Food-Safer FinishesComments (0)
This article is from Issue 25 of Woodcraft Magazine.
Picking the right finish is more about watching the clock.
By Joe Hurst-Wajszczuk
Thanks to writers and editors (like me), woodworkers worry about “food-safe” finishes more than poolside moms fret about kids snarfing down chicken salad sandwiches then diving into the deep end. To address this matter, let me start off by making one point loud and clear:
All drying oils and varnishes sold for finishing wood are non-toxic and food safe when fully cured.
At this point, we could leave the next page blank for you to sketch your next project. However, there’s a second, often overlooked, point that you can’t ignore, when you give a well-crafted wood gift and watch the recipient’s nose crinkle the second they unwrap the box: Some finishes take a lot longer than others to become fully cured and food safe.
While trace amounts of finish or solvent don’t pose a serious health risk, the smell can ruin the taste of certain foods. This “smell-factor” is almost as important for non-food related projects such as pens, jewelry boxes, and blanket chests, where you don’t want any lingering solvent odor.
Finding a food-safe finish is easy; finding one that looks good and smells OK within a tight time frame (or won’t knock you out when working in a small basement shop) is trickier. The following information about oil and film finishes, and the accompanying chart, will help you find the right balance between ease of application, protection, good looks, and curing time. Use it all to pick the best finish for your next project.
Fine print and the FDA
Want to know the facts? Oils, varnishes, and oil paints all contain metal driers in order to cure. These driers appear on an approved product list drafted by the FDA. So-called “food-safe” finishes use the same driers as those that don’t put “food-safe” on the can.
While most finishes have not been tested for food contact (that stamp requires pricey per-batch purity testing) because they all use materials from the same list, they’re just as safe for food contact as those that claim “food-safe” on the label. (Some of the “safest” finishes aren’t even on the list. Mineral oil is sold in drug stores as a laxative. Wax and shellac are used to coat certain foods and medicines.)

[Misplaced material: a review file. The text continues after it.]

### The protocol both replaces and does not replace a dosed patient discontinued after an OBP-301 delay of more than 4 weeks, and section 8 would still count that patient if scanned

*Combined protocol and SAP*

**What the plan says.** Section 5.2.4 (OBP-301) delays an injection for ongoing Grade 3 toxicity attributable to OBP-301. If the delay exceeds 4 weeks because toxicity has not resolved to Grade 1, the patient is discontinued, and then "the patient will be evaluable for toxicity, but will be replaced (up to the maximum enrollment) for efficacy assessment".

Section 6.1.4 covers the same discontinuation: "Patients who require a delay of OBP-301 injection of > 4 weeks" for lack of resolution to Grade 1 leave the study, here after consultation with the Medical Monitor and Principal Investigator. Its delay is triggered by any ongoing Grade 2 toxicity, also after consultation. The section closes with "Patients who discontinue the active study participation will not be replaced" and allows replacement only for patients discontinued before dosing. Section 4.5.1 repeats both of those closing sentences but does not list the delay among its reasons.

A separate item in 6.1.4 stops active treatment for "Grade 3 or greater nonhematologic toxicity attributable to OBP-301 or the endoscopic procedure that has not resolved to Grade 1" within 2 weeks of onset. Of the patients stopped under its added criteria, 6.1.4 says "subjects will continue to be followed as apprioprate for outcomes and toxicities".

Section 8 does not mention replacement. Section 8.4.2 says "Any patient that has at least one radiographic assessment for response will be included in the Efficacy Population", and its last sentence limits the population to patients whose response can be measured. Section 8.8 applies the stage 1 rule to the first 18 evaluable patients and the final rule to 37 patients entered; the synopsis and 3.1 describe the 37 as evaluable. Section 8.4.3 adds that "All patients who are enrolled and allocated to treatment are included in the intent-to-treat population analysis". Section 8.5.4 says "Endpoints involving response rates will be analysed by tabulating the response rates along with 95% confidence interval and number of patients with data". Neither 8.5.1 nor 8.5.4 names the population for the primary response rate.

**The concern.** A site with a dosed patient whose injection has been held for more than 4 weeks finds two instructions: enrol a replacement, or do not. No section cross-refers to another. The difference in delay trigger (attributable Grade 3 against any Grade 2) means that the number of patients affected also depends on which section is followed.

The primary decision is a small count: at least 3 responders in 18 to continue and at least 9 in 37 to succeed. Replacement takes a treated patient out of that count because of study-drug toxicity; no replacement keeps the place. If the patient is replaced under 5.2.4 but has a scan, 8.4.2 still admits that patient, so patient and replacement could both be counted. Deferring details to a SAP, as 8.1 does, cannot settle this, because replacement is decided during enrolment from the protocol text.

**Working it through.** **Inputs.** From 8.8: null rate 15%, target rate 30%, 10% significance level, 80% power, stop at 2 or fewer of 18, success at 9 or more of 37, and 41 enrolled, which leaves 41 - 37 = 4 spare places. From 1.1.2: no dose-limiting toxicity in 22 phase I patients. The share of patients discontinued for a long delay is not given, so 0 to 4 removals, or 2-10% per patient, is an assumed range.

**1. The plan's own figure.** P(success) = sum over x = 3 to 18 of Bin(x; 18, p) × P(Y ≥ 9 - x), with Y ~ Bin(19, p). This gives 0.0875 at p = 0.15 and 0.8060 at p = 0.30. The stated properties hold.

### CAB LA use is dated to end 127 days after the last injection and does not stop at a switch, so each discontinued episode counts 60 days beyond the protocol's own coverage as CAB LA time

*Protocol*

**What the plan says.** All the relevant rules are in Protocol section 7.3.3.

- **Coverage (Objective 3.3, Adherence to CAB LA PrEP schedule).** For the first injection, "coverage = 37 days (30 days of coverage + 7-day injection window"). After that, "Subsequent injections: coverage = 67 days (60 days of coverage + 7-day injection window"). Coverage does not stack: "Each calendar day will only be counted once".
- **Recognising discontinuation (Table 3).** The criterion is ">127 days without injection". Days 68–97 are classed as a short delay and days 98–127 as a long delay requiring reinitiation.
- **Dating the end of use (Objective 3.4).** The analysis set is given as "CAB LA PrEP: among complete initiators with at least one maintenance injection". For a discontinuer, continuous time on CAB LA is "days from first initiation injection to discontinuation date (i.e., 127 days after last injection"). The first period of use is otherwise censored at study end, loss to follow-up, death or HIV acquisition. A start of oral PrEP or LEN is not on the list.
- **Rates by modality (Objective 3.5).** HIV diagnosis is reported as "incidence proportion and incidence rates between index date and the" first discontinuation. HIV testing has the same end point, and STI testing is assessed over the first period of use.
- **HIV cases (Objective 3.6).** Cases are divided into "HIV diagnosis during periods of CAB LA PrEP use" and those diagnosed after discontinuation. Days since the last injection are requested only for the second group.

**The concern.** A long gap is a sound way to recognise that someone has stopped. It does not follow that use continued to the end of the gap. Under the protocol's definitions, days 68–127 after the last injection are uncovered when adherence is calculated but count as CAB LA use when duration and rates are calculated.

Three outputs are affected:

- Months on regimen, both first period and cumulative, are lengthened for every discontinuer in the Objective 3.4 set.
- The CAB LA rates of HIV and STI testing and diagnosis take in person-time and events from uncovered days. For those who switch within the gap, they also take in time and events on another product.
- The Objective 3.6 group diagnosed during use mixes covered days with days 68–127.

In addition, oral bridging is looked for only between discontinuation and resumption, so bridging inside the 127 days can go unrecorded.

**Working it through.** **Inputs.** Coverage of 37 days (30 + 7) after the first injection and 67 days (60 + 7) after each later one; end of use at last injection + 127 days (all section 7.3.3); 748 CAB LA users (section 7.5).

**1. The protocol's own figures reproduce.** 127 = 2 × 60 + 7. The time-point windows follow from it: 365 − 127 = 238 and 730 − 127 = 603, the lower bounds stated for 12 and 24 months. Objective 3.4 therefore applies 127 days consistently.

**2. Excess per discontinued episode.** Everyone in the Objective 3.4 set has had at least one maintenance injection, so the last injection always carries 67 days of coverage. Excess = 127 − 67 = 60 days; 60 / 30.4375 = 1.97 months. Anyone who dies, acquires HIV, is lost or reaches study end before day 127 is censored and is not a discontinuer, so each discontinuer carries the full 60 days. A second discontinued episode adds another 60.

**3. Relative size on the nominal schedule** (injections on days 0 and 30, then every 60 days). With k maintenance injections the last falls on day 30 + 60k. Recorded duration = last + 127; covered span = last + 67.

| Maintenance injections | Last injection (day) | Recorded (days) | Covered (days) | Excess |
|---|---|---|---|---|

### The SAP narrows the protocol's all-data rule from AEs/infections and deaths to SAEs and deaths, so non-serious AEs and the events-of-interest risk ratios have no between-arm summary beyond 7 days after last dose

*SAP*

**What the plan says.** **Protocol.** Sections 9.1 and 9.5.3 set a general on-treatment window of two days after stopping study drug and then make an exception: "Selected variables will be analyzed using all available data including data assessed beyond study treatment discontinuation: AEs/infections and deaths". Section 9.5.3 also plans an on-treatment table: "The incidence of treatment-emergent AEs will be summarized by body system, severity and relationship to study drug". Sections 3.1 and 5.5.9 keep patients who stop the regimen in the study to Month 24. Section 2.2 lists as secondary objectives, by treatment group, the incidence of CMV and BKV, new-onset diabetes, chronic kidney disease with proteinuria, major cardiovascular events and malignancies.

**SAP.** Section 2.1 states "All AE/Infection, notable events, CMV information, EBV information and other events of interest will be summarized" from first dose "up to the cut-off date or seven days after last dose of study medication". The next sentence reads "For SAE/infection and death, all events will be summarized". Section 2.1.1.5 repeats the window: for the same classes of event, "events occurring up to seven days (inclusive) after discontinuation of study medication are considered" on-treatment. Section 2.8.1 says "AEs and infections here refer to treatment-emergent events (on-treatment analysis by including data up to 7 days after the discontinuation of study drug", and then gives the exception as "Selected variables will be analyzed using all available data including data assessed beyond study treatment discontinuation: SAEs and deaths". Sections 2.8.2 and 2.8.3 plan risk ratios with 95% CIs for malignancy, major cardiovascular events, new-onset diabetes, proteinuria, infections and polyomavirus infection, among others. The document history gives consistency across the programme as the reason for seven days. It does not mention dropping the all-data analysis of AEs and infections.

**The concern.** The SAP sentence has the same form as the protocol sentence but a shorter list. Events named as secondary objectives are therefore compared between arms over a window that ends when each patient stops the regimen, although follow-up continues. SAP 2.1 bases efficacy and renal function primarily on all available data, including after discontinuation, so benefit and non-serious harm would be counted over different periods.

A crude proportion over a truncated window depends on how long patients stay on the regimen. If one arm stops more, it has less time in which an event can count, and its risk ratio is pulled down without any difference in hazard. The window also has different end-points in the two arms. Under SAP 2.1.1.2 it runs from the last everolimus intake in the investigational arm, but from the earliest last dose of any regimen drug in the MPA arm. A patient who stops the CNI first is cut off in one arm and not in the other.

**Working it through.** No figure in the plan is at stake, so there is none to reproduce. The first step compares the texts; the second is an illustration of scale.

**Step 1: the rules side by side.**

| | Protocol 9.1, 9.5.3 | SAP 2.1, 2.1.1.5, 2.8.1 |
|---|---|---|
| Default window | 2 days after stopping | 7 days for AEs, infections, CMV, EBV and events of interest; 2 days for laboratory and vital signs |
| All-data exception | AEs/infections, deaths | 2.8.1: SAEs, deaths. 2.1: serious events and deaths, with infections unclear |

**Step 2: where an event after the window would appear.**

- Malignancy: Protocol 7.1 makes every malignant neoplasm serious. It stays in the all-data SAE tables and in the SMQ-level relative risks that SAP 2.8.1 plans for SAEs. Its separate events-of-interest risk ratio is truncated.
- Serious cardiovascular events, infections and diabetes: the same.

“When you can’t smell the finish, the finish is safe.”
It’s a good rule of thumb, but not entirely accurate. What smells “safe” for one person may still stink to another. Also, heat can release solvent many weeks after the piece passed the initial sniff test. To be safe, allow extra curing time whenever possible, or select a faster-drying finish.
Oils are thin, but defend from within
The advantage to oil finishes is that they sink in. In addition to enhancing the look of the wood, oils provide decent water and stain protection as long as the surface receives regular care and feeding. Luckily, this is an easy wipe on/wipe off affair.
Mineral oil doesn’t dry, but because it’s easy to apply and odorless, it’s a favorite for butcher-block countertops, cutting boards, and other projects finished the night before. Many woodworkers like mixing it with beeswax for additional stain-fighting resistance and to give surfaces an extra glow. Natural polymerizing, or drying oils, such as tung and walnut, perform better, but these natural products require about two weeks to cure. Until they do, you’ll need to put up with a distinctively nutty aroma.
Salad bowl finishes are the food-minded entry in the oil/varnish category. Like the rest, they provide some of the color enhancement afforded by oils, coupled with a protective varnish film.
While these thin film finishes cure quickly, you’ll still need to provide some curing time. If you can’t give it at least a week, you might want to consider mineral oil if the piece will see regular food contact, or shellac if you’re looking for a nice shine.
Films protect the perimeter
Film finishes provide better surface protection, but are more likely to chip, peel, or crack, allowing water and other potential stains to find a direct path to unprotected wood. For that reason, films might be fine for knife or breadboxes, but less suitable for cutting boards that might see knife action and then be rinsed in the sink.
Shellac may not seem as tough as some other finishes, but in our tests, fresh-mixed shellac provided slightly better moisture and stain resistance than mineral and tung oil. The only downside is its alcohol solubility. While perfect for drawers and furniture, shellac isn’t recommended for use on tabletops, for instance, where folks might forgo the coaster.
Lacquer outperforms shellac, but you’ll need to fight the fumes during the finishing process. It’s also prone to scratches, making it less suitable for pieces that might see heavier use.
In the film-finish arena, polyurethane is king. However, while fast-drying polys might feel dry in a few hours, curing takes longer. It can take weeks for the solvent to work through a multi-coat finish. So if you’re planning to apply more than a light spray coat, apply this finish before starting on other last-minute gifts.
You must be logged in to write a comment. Log In